The third story (“The Widow’s Walk“) is another good one, with Howard Post scripting, and the art team of Neal Adams and Joe Orlando! Very good story top to bottom! We are then treated to a two-page splash of Cain by Wrightson (black and white version), and the image is absolutely stunning. A better, more iconic image really doesn’t exist in comics. Another story (“His Name is… Kane“) with another hall of fame artist follows, as Gil Kane (pencils) and Wally Wood (inks) bless us with an art combination for the ages. The script is by Mike Friedrich, who worked for DC and Marvel during his career. As if all of this wasn’t enough, enter Alex Toth (art) with “The Devil’s Doorway.” Another script by Jack Oleck, and once again, no offense meant, but the artwork really lifts this one up quite high. Toth is a master that did everything his way, and should be lauded for it. Lastly, we get another gem from Neal Adams, Joe Orlando, and Robert Kanigher. “Nightmare” is the perfect way to finish off this extraordinary book! The book is also filled with funny pages by Sergio Aragonés, and even features a cut out, table top diorama on the back cover!

 

 

Adventure Comics 408, 1971 “The Face at the Window”

With only a few days left in October, I wanted to focus a bit more on DC comics, since they don’t get as much love sometimes around here! Checking out one of the only Supergirl centered comic books in my collection, this one is a ghost story, so that fits in perfectly for my spooky blog-a-thon in October!

In this crazy issue, Supergirl must investigate a haunted house (of sorts), and find out why the face of a little girl can be seen in the windows, when there isn’t supposed to be a little girl living there anymore. After the crew from the local TV station gets run off by a crazy old man with a shotgun, Supergirl takes matters into her own hands! There is a back up story as well, and “Invasion of the Mer-Men” is very Silver Age ridiculous but good for laughs.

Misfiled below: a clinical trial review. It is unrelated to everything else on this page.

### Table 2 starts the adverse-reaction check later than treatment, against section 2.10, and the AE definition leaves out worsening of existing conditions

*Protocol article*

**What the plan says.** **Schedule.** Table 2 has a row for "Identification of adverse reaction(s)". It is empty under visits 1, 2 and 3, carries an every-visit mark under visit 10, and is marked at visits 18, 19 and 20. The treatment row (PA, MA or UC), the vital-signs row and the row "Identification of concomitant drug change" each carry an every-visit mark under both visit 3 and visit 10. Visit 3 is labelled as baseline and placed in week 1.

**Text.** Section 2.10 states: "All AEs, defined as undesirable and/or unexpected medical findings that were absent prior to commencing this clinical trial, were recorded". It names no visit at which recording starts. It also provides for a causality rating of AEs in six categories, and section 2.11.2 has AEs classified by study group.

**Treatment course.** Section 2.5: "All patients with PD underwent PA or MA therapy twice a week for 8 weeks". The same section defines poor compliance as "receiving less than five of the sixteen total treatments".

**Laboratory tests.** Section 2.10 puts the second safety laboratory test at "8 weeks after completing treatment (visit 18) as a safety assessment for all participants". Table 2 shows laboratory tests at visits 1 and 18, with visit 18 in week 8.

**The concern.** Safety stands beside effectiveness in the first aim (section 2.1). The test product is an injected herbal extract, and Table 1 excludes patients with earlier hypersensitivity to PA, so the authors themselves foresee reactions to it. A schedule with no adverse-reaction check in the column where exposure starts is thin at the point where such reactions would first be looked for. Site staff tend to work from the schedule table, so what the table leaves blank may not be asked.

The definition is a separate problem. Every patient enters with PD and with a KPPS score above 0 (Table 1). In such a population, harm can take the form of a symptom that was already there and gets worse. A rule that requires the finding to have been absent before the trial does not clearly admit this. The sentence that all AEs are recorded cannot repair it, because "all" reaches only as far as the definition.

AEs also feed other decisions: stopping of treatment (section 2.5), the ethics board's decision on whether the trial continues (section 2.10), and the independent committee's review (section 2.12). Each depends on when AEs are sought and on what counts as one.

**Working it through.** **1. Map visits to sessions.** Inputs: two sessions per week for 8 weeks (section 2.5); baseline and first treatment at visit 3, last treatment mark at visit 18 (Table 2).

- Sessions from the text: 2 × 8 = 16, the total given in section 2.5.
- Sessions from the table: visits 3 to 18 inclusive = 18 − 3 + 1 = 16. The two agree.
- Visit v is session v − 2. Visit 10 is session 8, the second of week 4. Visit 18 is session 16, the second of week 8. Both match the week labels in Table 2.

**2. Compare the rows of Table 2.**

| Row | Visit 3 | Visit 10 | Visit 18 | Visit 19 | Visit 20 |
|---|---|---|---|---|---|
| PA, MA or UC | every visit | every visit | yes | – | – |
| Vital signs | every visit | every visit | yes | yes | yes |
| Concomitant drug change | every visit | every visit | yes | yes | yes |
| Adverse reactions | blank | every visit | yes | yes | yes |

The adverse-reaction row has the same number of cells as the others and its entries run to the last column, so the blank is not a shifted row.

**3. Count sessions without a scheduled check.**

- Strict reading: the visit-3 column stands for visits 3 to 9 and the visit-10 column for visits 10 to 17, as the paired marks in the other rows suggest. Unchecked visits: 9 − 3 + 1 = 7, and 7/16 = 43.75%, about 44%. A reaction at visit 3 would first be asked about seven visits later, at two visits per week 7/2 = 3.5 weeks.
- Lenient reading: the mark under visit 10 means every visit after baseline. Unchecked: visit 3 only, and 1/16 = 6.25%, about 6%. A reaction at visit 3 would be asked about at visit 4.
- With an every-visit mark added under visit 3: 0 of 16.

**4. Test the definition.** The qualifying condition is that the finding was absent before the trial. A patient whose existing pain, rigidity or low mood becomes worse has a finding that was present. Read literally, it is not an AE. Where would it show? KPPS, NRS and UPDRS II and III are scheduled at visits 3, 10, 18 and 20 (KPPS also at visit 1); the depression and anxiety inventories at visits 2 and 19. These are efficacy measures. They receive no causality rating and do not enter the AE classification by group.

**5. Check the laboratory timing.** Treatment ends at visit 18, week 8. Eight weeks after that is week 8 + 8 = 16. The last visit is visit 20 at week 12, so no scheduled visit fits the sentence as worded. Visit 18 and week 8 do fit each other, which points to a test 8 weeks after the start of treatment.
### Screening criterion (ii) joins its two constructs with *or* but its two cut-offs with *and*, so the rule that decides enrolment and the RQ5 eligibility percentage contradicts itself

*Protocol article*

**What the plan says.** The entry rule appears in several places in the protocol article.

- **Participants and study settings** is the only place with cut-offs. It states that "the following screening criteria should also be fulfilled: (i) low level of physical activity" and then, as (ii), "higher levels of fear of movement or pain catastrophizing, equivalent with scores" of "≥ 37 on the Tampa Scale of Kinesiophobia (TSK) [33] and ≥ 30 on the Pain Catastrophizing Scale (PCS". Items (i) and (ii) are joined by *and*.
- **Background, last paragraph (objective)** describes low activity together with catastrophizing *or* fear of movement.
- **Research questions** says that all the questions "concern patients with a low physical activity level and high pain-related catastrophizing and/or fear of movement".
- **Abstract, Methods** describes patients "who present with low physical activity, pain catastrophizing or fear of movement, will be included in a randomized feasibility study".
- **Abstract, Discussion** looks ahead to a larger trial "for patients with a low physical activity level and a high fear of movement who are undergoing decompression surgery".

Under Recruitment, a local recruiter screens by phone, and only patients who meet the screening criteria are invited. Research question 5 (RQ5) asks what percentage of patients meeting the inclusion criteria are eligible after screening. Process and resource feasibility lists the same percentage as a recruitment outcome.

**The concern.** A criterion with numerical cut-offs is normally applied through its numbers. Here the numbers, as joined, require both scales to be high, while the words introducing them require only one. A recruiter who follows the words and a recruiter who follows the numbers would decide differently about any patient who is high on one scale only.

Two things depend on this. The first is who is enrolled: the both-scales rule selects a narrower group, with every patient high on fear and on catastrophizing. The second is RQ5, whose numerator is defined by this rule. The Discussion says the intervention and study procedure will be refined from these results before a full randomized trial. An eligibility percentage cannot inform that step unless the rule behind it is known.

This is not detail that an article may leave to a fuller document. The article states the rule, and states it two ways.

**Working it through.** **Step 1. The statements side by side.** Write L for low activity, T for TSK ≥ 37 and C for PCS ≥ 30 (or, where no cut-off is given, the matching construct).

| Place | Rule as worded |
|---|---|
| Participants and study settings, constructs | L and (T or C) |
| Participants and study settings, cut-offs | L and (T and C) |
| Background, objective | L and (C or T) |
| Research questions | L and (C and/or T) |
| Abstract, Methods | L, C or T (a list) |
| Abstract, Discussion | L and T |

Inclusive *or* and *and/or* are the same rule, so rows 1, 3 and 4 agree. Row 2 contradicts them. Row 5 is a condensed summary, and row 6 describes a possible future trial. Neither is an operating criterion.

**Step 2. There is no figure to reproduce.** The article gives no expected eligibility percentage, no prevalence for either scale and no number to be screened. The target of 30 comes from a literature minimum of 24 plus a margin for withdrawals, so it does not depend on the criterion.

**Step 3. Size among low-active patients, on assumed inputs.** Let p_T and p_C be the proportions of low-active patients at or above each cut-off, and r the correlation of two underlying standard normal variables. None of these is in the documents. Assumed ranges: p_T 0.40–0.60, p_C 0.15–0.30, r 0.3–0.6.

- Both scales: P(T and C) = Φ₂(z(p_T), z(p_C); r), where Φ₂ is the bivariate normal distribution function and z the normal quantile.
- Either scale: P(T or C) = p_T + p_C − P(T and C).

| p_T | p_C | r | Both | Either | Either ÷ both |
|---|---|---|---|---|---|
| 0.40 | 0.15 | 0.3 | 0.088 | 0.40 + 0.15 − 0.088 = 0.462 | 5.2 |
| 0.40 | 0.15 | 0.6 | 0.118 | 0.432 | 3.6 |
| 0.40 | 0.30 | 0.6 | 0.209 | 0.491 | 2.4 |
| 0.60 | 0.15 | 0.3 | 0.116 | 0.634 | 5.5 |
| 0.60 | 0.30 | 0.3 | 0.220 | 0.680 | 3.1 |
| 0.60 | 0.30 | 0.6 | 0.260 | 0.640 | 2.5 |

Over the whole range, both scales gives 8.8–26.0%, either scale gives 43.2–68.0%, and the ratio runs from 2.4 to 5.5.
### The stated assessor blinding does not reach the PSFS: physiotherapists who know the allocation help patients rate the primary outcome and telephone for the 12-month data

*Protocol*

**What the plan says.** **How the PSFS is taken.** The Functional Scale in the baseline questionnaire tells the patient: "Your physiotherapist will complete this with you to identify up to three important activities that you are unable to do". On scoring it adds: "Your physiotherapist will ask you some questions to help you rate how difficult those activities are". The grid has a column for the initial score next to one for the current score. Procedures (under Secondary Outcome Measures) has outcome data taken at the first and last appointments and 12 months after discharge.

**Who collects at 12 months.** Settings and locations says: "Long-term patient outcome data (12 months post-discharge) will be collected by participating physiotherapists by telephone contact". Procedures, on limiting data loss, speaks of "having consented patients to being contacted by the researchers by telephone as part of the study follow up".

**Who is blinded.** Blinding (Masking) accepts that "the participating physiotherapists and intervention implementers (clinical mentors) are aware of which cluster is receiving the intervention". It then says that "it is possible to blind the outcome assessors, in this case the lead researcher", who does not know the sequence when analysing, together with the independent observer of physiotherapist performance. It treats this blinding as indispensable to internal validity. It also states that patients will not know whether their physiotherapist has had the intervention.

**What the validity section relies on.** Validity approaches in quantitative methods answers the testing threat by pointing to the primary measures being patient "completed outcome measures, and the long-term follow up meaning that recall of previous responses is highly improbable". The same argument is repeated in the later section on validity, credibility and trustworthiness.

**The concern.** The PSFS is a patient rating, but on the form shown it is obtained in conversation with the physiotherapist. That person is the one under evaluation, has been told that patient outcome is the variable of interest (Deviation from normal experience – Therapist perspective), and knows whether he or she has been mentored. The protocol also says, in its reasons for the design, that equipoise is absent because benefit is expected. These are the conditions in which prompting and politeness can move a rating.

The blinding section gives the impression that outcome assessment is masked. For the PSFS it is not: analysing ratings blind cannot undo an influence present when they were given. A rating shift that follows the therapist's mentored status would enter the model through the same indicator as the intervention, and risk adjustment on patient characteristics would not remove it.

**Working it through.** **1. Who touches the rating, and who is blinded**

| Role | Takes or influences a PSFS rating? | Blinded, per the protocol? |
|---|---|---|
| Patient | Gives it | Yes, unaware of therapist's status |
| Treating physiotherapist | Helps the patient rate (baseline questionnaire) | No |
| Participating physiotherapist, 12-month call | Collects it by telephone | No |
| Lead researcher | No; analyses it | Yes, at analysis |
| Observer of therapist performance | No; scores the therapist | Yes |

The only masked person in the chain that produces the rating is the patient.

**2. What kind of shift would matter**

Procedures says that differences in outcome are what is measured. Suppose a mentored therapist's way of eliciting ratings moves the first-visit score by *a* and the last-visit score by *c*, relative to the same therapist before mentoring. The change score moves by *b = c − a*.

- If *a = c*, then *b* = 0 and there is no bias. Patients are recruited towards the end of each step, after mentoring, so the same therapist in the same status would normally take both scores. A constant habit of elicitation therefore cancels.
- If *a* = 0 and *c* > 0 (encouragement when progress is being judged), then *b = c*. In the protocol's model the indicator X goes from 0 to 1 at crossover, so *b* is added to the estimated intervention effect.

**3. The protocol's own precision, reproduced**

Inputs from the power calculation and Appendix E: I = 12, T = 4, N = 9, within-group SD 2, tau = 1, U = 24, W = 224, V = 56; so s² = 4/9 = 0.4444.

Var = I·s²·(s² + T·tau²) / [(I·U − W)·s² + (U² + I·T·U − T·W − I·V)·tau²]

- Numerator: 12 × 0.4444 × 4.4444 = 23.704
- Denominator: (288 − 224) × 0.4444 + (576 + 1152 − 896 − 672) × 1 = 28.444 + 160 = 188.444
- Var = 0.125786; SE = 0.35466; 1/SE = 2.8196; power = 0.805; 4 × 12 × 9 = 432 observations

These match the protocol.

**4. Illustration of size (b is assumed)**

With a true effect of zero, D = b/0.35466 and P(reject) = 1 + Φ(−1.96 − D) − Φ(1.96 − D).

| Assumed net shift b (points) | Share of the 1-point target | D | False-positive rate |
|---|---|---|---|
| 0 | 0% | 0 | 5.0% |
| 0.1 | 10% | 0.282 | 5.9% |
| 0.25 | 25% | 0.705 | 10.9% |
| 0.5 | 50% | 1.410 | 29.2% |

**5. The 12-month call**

None other than Mike Sekowsky is responsible for the cover, writing, and interior pencils (both stories)! Looking at his overall body of work, he didn’t write very much, so I’m not sure if he did these two out of expediency or what really went on. The interior inks are by Henry Scarpelli (a name unfamiliar to me) and it seems that he did a lot of Archie work. The cover inks are by the ever dependable Dick Giordano (long time DC artist and editor). Letters are by Gaspar Saladino.

 

Marvel Super-Heroes 81, 1979 “Again, The Glob!”

As October swings into its final week, some of the old school monsters need to get their due. One of those monsters is a nemesis of the Hulk. Of course, the Hulk is a monster of sorts in his own right, but most don’t consider him one because of the human counterpart, Bruce Banner, or maybe because he’s had periods of time where he was split from being both man and monster. Either way, he’s had plenty of opponents from the realm of monster-dom! One of the best (if not the best), is The Glob! This monster is one that gets lost in the mix, but definitely take a closer look at this behemoth of the bog! And yes, this monster does predate Man-Thing, and Swamp Thing, by a few years! Also, keep an eye out for a special appearance by the Leader!

The character was created by the same team as this book. Roy Thomas (writer) freely admits ripping off The Heap with his creation (The Glob). No shame in admitting that, as most would deny it until their last moments. Oh and its been done numerous times, so there’s really no need to get all riled up about it, especially when the creator admits to it. The art on this one is by probably the most iconic Hulk artist of all time, Herb Trimpe! He had an iconic run with this character (maybe only second to Sal Buscema), and is remembered fondly for it. Trimpe also did the cover art, and the letters are by Sam Rosen. (This story originally appeared in Hulk #129)